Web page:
Heart failure occurs when either or both ventricles of the heart cannot pump sufficient blood to meet the metabolic needs of the body. While symptoms vary widely depending on which ventricle is failing and the underlying cause, the standard indicator of failure is low ejection fraction, which is the volumetric proportion of blood ejected when the ventricle contracts. Effective therapies for heart failure target the etiology, but treatment of symptoms is also necessary to sustain patient health and quality of life. Though early-stage heart failure can be treated with drugs, more advanced cases require support from a ventricular assist device (VAD) [1]. Such devices assume some or all of the heart's pumping work, unloading the heart and restoring normal circulation, until the patient recovers or a transplant becomes available.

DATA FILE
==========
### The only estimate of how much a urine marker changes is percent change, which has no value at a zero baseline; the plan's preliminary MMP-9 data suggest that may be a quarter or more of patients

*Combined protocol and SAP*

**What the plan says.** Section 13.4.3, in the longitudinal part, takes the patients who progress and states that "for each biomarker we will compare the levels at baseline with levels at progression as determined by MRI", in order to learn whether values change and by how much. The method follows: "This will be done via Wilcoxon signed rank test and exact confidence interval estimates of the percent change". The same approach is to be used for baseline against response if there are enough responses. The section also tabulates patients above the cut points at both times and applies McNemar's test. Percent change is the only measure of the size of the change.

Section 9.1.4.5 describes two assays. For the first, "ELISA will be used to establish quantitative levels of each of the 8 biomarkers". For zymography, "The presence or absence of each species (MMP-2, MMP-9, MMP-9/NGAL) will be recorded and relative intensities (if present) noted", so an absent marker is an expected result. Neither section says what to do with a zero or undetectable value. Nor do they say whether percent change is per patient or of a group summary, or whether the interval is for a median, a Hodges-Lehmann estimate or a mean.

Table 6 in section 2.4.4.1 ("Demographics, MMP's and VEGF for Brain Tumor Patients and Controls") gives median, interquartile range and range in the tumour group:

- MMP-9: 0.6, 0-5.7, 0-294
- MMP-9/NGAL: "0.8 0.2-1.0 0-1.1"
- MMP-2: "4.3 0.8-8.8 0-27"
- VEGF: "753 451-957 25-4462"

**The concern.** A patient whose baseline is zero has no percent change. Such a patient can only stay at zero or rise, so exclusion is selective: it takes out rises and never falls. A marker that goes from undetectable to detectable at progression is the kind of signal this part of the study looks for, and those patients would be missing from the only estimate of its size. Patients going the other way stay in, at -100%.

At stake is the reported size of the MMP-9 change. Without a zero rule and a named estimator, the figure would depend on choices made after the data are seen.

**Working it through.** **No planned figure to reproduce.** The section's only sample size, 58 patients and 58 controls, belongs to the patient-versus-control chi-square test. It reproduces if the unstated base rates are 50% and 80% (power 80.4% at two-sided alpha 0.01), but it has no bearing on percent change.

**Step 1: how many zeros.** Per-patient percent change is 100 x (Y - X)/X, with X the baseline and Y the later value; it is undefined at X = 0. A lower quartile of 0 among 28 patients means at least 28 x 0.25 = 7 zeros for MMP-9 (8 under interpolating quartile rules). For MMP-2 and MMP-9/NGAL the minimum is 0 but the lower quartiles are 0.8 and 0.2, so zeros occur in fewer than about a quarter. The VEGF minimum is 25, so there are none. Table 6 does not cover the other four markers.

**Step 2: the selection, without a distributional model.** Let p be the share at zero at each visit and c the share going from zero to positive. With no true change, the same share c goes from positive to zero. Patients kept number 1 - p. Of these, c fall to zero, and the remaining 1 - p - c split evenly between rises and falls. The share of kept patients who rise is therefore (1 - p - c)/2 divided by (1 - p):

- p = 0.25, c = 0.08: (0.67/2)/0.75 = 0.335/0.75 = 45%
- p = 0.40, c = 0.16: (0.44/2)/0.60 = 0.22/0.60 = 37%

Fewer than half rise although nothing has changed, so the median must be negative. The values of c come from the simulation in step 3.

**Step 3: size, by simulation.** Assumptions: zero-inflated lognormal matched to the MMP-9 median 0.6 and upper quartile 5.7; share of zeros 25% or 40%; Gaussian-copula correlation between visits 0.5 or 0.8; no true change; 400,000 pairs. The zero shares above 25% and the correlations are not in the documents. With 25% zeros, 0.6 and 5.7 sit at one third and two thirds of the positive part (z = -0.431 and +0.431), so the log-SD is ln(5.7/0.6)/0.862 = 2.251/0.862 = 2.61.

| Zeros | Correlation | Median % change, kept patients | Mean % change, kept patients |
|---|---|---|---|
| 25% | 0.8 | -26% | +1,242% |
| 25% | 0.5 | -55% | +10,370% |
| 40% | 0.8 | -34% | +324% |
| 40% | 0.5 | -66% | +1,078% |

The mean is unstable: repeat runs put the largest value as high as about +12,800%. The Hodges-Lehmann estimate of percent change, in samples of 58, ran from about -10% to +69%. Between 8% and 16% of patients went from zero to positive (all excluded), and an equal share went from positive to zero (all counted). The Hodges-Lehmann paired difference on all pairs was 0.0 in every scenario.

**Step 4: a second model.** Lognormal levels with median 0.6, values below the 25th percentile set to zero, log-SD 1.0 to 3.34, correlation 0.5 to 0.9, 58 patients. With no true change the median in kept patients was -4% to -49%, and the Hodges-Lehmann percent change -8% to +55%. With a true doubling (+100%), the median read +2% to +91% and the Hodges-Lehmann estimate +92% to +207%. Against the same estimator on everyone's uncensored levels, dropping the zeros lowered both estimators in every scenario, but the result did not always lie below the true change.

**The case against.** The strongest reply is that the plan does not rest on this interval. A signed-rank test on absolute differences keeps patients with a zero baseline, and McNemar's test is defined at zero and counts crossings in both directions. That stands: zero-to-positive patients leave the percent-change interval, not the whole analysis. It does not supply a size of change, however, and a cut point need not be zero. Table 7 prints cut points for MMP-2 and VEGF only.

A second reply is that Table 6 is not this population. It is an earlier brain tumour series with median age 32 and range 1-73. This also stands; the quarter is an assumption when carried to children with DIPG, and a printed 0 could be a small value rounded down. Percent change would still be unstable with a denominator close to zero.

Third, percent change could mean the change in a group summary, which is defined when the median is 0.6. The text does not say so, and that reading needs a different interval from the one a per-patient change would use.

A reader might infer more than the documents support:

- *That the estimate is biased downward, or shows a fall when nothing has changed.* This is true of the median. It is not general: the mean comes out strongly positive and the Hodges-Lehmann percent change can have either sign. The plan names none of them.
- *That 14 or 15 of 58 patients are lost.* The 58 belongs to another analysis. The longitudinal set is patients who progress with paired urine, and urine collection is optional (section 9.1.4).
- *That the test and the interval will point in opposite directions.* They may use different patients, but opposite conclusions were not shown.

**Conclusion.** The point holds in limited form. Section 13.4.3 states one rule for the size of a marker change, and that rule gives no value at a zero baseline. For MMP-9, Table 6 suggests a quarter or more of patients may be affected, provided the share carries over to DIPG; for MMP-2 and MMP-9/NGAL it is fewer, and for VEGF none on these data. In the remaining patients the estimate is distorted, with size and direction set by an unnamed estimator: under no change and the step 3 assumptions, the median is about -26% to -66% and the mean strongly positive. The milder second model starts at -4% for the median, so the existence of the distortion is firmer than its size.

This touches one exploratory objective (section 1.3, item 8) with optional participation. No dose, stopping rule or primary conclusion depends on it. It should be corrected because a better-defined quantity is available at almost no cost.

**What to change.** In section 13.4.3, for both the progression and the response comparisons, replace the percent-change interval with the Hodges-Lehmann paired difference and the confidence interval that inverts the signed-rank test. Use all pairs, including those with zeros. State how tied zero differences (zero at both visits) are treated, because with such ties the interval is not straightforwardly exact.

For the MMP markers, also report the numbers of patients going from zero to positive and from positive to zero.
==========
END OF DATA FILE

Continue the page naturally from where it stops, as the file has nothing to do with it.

Due to its more complex geometry and motion, right ventricular heart failure (RVHF) is...

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